(Host) Vermont Education Commissioner Richard Cate says the state is doing a good job meeting some of the key requirements of the federal “No Child Left Behind Law.”
A number of states are being penalized for failing to meet student assessment and teacher qualification standards but Vermont’s work in both areas has been approved by federal officials.
VPR’s Bob Kinzel reports.
(Kinzel) The law went into place at the beginning of 2002, and for the few first years, federal officials worked with states to meet the guidelines of the legislation.
But now the Bush Administration is taking a different approach – it’s imposing sanctions on states that fail to meet key parts of the law.
One provision calls on states to certify that all teachers be “highly qualified” in their core teaching areas and the law requires that student tests conform with federal standards.
According to a new report, a majority of states have failed to meet these goals. Education commissioner Richard Cate says Vermont isn’t one of the states facing new sanctions:
(Cate) “The letter that we got from the federal education department indicates that they accept our situation and our plan for making improvement over time. Some states got letters that said basically that they have not met the requirements and they were going to have to demonstrate action or pay fines. We’re not in that situation.”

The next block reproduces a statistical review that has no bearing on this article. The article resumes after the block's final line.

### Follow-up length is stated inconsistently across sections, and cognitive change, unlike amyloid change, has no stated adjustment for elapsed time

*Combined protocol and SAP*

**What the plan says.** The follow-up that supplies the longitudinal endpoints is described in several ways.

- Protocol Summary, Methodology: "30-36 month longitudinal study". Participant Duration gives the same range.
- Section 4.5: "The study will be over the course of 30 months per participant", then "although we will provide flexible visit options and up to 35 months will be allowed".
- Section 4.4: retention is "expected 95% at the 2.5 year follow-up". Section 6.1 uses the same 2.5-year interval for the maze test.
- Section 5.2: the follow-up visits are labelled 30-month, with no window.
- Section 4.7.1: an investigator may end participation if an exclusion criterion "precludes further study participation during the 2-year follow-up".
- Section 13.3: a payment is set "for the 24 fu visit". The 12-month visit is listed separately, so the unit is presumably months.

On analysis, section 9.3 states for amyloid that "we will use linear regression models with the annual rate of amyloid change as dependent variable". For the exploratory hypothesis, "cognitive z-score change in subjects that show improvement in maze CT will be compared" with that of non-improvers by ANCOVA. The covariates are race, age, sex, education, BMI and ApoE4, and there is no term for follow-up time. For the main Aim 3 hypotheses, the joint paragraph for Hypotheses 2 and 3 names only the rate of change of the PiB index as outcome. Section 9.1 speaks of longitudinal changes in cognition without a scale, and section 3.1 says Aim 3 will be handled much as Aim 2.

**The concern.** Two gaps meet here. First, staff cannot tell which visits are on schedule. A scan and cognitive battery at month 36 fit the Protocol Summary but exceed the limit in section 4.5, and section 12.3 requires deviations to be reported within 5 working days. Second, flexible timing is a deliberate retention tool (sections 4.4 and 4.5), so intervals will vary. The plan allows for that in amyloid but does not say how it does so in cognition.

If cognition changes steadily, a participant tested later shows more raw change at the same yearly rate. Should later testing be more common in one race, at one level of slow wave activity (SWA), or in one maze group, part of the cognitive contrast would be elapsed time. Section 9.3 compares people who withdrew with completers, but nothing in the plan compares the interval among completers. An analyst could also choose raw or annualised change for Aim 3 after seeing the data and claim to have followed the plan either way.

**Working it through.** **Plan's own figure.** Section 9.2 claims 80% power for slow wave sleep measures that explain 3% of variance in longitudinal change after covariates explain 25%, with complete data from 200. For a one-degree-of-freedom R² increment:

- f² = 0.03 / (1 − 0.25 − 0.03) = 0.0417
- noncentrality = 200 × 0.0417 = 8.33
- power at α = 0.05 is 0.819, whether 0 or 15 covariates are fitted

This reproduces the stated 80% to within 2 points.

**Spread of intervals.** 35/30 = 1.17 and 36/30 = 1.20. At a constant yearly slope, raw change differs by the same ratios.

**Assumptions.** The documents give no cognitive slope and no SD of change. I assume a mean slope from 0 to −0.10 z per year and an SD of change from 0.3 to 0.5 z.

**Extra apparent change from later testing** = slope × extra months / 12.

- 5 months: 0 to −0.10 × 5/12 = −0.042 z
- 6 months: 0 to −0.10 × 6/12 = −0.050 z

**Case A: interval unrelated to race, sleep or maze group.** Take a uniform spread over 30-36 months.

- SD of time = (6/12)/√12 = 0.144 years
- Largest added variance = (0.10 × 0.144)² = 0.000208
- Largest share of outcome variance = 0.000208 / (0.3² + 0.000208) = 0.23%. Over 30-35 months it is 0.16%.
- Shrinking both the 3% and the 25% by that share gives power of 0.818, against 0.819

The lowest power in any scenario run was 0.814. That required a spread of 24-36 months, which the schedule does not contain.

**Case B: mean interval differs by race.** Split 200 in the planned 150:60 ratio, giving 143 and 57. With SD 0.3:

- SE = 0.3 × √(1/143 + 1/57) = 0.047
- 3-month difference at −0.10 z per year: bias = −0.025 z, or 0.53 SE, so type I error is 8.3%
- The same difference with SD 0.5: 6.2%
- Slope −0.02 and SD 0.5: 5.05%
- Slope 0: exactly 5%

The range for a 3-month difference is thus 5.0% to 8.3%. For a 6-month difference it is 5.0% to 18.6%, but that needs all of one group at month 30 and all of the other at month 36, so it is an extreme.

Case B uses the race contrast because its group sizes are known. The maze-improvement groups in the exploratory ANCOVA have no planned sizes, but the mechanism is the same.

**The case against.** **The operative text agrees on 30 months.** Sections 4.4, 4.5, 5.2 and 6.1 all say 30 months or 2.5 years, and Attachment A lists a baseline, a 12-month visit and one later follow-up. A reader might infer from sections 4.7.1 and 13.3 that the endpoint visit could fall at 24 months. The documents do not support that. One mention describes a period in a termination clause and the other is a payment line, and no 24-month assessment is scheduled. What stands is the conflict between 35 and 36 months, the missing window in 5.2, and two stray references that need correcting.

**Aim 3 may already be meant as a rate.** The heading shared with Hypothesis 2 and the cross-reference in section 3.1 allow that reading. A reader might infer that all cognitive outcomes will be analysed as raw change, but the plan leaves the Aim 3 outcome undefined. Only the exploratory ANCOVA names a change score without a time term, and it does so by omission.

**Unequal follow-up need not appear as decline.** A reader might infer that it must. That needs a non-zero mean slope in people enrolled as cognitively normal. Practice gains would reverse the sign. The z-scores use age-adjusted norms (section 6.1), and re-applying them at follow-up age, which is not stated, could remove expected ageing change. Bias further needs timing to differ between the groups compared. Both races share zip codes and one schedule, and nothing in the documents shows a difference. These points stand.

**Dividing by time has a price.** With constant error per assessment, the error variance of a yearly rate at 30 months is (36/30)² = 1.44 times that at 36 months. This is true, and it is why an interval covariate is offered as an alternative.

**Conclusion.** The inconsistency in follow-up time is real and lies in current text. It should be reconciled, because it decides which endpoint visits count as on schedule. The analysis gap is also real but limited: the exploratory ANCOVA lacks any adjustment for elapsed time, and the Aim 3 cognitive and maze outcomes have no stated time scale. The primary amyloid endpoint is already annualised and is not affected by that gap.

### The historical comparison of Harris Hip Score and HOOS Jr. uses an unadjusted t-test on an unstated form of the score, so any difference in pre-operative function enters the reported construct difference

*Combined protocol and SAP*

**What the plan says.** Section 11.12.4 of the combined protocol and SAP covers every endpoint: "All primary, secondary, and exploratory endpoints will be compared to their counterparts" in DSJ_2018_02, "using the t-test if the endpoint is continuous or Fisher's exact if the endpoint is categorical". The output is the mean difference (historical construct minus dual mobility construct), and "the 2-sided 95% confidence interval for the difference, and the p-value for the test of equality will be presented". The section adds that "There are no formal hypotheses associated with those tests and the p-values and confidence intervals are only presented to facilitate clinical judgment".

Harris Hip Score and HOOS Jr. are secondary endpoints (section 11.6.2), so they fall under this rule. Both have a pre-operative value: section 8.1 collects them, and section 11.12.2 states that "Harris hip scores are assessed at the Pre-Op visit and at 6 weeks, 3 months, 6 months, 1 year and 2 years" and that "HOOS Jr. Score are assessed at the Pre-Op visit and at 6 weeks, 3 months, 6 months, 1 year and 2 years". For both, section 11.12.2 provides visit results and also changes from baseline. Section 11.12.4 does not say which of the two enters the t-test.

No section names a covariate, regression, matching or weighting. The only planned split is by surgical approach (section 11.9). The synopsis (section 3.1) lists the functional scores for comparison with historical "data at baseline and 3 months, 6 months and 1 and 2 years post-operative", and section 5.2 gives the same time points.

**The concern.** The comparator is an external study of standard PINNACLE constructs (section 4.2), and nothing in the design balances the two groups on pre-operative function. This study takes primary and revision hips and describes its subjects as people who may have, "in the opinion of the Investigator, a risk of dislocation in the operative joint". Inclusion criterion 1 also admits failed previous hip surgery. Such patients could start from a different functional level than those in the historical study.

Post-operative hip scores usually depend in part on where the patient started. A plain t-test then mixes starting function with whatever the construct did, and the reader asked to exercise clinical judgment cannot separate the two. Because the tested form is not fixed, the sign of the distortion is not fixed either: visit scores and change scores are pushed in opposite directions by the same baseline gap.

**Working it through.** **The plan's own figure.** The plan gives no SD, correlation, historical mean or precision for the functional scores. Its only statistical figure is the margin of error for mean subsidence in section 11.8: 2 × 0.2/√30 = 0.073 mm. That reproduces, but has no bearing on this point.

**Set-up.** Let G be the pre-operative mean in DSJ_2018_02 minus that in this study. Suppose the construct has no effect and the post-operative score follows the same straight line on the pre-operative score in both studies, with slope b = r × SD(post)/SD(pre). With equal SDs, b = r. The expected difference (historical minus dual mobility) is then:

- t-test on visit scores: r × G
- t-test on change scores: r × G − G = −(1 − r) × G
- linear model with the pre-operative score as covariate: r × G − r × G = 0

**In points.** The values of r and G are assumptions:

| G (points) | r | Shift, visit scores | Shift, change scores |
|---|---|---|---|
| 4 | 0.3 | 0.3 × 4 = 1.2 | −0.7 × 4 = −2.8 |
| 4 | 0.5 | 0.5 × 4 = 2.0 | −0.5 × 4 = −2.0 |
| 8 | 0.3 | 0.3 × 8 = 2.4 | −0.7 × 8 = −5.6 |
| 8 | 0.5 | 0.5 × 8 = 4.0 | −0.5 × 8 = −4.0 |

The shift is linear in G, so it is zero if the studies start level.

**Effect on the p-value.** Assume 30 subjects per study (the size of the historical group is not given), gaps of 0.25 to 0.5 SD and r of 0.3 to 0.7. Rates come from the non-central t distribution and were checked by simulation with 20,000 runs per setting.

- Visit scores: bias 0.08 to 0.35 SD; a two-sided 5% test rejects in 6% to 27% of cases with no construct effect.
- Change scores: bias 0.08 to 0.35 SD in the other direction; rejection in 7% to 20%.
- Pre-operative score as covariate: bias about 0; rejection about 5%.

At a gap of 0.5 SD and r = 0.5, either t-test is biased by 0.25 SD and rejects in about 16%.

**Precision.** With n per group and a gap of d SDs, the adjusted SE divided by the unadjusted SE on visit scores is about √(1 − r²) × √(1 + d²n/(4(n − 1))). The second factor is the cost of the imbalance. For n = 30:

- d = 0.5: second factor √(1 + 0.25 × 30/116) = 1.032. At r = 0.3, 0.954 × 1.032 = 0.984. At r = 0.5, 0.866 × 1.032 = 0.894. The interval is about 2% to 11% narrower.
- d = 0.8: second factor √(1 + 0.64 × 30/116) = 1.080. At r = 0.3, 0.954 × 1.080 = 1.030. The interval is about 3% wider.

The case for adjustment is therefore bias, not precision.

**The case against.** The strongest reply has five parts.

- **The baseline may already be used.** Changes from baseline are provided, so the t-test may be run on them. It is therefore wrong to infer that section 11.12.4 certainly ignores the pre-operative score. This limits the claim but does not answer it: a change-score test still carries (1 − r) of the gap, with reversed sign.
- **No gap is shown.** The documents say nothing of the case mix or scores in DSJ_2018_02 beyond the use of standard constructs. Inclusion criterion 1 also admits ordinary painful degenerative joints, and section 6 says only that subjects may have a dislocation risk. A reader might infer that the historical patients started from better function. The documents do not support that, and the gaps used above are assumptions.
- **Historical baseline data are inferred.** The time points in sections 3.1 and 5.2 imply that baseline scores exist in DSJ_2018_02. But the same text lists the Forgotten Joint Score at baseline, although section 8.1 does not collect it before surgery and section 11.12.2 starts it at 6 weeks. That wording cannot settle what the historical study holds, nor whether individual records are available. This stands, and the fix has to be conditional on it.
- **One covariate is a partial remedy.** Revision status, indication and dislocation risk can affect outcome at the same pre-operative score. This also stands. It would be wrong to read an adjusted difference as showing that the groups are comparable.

(Kinzel) Cate says Vermont is also in compliance with a regulation that requires that “highly qualified” teachers are assigned to classes with lower income students – these are individuals who qualify for the federal school lunch program.
This is a key provision for federal officials because many of these students often score below the statewide average on many tests.
(Cate) “In Vermont we are almost identical in that regard. So if we say 90% of the low income students are being taught by highly qualified teachers or teachers that meet that definition then that’s the same as their peer group. In some of our cases there’s even higher percentage of teachers that have met the HGT requirements for our low income students than their peer group.”
(Kinzel) Cate says he supports the basic philosophy of No Child Left Behind. He says it’s one that calls for accountability in education. But he thinks the implementation of the law leaves a lot to be desired.
(Cate) “The law has made it difficult because I think it presumes that states and school districts are more alike than they are. The law was really designed to address the issues in New York City and Los Angeles and Chicago and all those big cities. When you try to play that out in Vermont it doesn’t always work real well. But I think there are ways to do it and I think we’ve found that way with the federal education department.”
(Kinzel) The state will be releasing the results of some of this year’s student assessments next week.
For Vermont Public Radio I’m Bob Kinzel in Montpelier.